Teenager invents a clever solution to reduce vehicle blind spots
Blind spots are a huge problem in vehicles. Unfortunately, mirrors cannot cover all areas around a vehicle, which means that blind spots exist that prevent drivers from seeing others on the road; the taller and longer the vehicle, the bigger the blind spots. However, a 14-year-old Pennsylvania teen’s invention could help make roads a safer place.
Alaina Gassler was inspired by her own mother’s struggle with this seemingly unavoidable feature. Alaina said that she first noticed the problem after realizing her mom didn’t like driving their family’s Jeep Grand Cherokee because its A-pillars caused blind spots. The A-pillar design in a car supports the windshield and provides protection in case of a crash. However, their size and angle also create blind spots.
“There are so many car accidents and injuries and deaths that could’ve been prevented from a pillar not being there,” Alaina said in her Society for Science video. “And since we can’t take it off cars, I decided to get rid of it without getting rid of it.”
Her award-winning project, which she presented at the 2019 Society for Science and Public’s Broadcom MASTERS (Math, Applied Science, Technology, and Engineering for Rising Stars) competition is called “Improving Automobile Safety by Removing Blind Spots.” Alaina created a way to make the thick “A” pillars on a car appear invisible and reveal what’s going on behind them. Doing this provides a full and comprehensive view of the road.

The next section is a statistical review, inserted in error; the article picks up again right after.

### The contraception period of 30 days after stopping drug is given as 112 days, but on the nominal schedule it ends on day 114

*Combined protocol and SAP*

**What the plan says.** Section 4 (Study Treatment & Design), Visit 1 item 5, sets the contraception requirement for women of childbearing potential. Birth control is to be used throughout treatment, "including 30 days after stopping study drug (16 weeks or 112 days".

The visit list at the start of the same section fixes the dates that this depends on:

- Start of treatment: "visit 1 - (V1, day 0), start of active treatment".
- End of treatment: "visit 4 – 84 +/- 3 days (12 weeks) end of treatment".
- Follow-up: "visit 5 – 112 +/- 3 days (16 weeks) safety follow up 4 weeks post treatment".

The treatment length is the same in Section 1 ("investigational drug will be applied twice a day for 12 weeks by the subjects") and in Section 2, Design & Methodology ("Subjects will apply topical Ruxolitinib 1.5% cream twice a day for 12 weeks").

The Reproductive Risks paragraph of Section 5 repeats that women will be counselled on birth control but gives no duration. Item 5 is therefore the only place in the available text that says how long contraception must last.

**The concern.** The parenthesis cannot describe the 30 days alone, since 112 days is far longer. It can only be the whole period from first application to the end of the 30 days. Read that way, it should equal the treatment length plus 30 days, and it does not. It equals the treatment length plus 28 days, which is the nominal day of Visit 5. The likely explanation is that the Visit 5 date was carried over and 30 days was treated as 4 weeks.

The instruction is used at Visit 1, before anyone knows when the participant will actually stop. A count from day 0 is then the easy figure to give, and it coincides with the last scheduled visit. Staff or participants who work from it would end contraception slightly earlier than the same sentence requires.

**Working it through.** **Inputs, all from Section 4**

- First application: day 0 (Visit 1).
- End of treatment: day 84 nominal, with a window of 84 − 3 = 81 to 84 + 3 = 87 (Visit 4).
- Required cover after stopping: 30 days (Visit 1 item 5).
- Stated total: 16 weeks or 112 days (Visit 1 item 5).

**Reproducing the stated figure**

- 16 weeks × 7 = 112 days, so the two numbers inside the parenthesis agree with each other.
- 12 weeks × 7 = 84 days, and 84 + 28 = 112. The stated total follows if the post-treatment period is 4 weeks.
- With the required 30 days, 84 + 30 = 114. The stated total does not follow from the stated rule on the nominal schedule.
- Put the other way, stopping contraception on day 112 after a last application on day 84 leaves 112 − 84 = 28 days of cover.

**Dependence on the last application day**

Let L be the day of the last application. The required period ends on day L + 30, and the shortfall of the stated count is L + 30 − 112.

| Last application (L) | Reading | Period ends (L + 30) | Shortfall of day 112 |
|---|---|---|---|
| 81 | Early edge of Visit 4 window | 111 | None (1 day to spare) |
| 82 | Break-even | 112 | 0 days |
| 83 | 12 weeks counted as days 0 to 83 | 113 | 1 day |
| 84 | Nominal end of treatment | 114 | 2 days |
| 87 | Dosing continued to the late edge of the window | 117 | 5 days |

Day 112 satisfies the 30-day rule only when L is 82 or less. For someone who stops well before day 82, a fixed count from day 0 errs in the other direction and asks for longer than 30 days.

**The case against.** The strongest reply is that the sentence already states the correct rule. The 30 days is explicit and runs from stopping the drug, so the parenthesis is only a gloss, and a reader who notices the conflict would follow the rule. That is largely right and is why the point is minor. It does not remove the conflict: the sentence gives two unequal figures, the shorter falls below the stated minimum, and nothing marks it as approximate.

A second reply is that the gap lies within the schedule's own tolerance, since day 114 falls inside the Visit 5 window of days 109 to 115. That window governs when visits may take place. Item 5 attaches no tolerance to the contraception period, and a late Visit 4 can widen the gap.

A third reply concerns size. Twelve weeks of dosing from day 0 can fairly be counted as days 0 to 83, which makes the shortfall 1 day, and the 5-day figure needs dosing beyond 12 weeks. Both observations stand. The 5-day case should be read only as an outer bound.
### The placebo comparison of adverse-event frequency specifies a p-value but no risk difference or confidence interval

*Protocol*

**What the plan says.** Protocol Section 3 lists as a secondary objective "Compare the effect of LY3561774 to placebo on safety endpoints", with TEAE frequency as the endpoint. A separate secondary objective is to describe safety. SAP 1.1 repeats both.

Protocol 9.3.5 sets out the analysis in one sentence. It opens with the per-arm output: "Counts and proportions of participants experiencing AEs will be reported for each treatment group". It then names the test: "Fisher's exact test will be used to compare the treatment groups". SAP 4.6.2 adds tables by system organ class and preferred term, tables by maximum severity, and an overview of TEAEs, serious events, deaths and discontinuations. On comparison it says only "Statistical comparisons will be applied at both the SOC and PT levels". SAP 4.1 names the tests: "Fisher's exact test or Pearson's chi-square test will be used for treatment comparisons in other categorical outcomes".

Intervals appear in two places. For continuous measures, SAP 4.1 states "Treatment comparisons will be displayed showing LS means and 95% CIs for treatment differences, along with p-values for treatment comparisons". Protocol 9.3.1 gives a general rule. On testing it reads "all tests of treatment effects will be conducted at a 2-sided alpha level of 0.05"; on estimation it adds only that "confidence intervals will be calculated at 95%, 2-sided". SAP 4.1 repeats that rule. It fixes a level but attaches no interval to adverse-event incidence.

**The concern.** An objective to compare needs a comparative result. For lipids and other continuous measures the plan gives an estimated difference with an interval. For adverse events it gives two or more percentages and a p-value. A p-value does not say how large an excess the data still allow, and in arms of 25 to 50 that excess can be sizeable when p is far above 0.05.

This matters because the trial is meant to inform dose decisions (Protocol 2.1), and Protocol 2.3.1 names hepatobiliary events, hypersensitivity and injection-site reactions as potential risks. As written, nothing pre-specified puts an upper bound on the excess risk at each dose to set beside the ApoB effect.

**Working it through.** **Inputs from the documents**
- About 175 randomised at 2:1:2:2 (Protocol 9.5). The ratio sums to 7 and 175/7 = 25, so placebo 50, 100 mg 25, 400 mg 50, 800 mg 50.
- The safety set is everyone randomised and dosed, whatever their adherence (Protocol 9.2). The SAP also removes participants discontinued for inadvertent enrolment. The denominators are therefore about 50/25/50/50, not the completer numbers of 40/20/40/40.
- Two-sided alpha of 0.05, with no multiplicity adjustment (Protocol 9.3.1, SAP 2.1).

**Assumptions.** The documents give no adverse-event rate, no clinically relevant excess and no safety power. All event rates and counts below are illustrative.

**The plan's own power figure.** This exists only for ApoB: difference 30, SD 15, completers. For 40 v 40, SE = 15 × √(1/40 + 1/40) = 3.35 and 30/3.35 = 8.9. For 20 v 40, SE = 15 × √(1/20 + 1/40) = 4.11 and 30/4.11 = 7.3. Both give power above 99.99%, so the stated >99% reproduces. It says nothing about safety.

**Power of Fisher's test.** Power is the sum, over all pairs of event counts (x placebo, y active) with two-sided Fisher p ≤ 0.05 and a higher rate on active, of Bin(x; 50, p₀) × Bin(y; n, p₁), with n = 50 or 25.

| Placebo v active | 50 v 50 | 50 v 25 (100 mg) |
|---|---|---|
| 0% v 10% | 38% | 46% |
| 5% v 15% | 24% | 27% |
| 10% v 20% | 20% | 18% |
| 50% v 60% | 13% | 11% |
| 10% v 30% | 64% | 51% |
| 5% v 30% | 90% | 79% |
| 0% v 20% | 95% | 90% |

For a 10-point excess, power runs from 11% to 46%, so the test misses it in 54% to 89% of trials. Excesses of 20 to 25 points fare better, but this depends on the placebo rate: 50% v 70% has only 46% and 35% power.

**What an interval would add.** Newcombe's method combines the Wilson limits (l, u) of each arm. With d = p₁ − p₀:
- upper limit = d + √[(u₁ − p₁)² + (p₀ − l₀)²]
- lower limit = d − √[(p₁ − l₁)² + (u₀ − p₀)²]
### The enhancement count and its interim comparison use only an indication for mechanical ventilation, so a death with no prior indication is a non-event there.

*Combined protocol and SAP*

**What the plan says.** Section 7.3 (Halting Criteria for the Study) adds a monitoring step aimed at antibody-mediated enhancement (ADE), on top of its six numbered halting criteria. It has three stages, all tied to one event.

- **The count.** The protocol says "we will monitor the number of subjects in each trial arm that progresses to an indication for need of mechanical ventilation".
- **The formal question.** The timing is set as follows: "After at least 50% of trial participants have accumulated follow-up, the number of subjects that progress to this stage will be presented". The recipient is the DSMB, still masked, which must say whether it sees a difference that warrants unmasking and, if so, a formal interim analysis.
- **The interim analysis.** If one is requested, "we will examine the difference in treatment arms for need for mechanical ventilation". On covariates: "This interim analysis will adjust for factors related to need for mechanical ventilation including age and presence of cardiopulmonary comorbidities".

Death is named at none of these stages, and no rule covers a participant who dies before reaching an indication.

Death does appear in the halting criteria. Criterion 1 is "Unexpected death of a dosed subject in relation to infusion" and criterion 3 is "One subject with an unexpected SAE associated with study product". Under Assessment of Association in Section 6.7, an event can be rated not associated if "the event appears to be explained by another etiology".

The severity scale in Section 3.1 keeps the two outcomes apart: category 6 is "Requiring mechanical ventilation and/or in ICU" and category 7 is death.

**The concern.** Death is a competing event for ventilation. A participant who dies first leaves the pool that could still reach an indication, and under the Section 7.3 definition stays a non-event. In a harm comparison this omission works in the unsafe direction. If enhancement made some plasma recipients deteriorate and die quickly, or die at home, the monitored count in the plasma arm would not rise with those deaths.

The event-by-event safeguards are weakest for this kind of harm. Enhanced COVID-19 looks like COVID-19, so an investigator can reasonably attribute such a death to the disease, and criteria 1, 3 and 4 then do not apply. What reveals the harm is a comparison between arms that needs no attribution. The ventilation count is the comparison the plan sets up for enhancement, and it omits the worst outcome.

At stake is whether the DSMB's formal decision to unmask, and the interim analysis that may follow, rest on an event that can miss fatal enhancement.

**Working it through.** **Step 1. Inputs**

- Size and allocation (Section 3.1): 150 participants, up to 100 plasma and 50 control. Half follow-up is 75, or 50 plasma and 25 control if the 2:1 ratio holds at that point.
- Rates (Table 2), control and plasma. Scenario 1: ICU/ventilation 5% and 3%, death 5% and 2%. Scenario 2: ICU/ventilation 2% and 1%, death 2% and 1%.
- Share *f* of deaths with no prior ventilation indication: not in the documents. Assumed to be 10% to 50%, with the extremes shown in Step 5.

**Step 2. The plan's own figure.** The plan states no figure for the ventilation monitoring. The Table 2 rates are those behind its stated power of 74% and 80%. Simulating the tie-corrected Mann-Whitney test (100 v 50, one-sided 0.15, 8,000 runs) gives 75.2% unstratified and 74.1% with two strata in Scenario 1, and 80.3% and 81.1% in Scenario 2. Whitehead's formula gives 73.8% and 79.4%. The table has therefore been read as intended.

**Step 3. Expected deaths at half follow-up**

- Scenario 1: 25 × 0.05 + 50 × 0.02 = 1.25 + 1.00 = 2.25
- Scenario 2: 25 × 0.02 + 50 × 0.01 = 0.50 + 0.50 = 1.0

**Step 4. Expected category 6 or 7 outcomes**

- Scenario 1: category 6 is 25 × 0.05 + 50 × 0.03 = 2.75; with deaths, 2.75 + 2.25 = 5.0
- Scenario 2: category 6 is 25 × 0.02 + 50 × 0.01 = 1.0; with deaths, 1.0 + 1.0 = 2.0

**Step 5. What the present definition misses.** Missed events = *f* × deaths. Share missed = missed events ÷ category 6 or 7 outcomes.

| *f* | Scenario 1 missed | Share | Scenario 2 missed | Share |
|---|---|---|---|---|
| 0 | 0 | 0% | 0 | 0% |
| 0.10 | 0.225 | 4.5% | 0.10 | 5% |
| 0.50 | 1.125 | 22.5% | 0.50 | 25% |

So, how does the project reduce blind spots?
Alaina’s clever solution uses relatively inexpensive tools and technology that you can find at most electronics stores; an outward-facing webcam, which is attached to the exterior of the vehicle’s windshield pillar; the camera, along with a projector, emits a live feed of outside activity onto the inside of the pillar, and the image is in perfect alignment with the post. Doing this required Alaina to create custom 3D-printed parts, but the effect is a seamless blend of what you see from the windows and what’s in your blind spot.
Alaina won the US$25,000 Samueli Foundation Prize for her design. And according to the Society for Science & the Public, the prize is “the top award in the Broadcom MASTERS, the nation’s premier science and engineering competition for middle school students.”
“Congratulations to Alaina, whose project has the potential to decrease the number of automobile accidents by reducing blind spots,” said Maya Ajmera, President and CEO of the Society for Science & the Public and Publisher of Science News. “With so many challenges in our world, Alaina and her fellow Broadcom MASTERS finalists make me optimistic. I am proud to lead an organization that is inspiring so many young people, especially girls, to continue to innovate.”